Each "Dave show" that I attend reinforces many of the beliefs I have about this eclectic band and their niche in the music world. I firmly believe that without his supporting cast, Dave Matthews would not have achieved the status he enjoys today. Matthews has a very unique voice that separates him numerous other musicians from the masses but which gets him only so far. Band members Boyd Tinsley, Carter Beauford, Leroi Moore and Stefan Lessard have given credence that it really is the "Dave Matthews BAND."

Each of the members brings a distinctly unique yet necessary component to the band. Beuford is easily one of the best drummer/percussionists working right now, his speed, rhythm, and tempo reinforce the fact he is a leader of this band as much as Matthews is.

Tinsely brings another element of uniqueness that is unmatched in any other band. His ability to play the strings, sing, and his general appearance as a "bad boy" make him an easy crowd favorite. The solitary Moore plays five or six different horns during the show and reminds me of a distant uncle who everyone looks to at the family reunion to play for and entertain the rambunctious kids.

Lessard, on bass guitar, being the youngest member of the band, is just happy to be there. His incredible skills on bass guitar are understated as he helps maintain continuity from song to song and is careful to not overstep his boundaries. A band that is comparable to DMB that had a good lead man with a unique voice without much of a supporting cast would be the Crash Test Dummies. Both of these bands became popular in the early to mid-1990's with top 40 hits, unique voices, and small town roots. But Dave Matthews had something that Crash Test Dummies didn't, a skilled band to carry along its lead man.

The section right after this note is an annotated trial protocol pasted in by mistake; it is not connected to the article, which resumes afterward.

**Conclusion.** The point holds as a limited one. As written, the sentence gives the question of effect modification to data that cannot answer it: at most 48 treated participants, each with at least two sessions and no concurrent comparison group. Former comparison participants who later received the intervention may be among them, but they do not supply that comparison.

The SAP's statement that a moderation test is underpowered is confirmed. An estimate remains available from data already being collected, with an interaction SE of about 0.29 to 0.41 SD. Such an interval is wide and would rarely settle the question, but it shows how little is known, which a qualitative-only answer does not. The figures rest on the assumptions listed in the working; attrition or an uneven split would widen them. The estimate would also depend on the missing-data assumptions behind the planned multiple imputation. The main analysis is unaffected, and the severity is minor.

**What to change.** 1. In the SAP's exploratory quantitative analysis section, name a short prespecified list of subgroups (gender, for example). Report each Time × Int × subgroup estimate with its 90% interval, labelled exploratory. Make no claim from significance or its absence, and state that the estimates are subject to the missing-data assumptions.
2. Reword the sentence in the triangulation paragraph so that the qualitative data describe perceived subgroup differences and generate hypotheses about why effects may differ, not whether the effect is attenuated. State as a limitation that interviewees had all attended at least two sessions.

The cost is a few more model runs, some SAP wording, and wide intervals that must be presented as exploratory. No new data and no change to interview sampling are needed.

Is the Dave Matthews Band an amazingly skilled band? Do they have lyrics that truly "move" anyone? The answer is convoluted. Yes, without a doubt they are skilled but lyrically they are not strong. The comparison I continually reach when reviewing Dave Matthews is how much the band is similar to the Grateful Dead.

The Dead was last generation's answer to this generation's DMB. The Dead had a front man in Jerry Garcia who was easily likable with his simple, almost childlike voice and pedestrian lyrics that were easily understood and oftentimes repeated. The Dead shows were the "place to be." It was very trendy to say that you were going to a Dead show or two each summer.

Much the same can be said about Dave Matthews. When I mentioned to friends and co-workers that I was going to see him, nearly everyone either expressed envy or said that they were going as well. When walking through the parking lot before the show, it's easy to see how this group's following nearly mirrors that of the Grateful Dead's: everyone tailgates, everyone listens to DMB from their parents SUVs with Illinois plates (used to be VW buses) and there is a similar "aroma" in the air which also was omnipresent at Dead shows.

And the timing could not have been more perfect, just after Jerry Garcia died unexpectedly in the mid-1990s, the Dave Matthews Band took off. They began selling out everywhere they performed and their albums sold millions of copies. They have successfully replaced the niche carved out by the Grateful Dead.

Still, the Dave Matthews Band puts on a very fun, successful show at which everyone wants to be. They will remain a hot commodity as long as the band stays together and continues to churn out albums for which their fans seem to have an insatiable desire.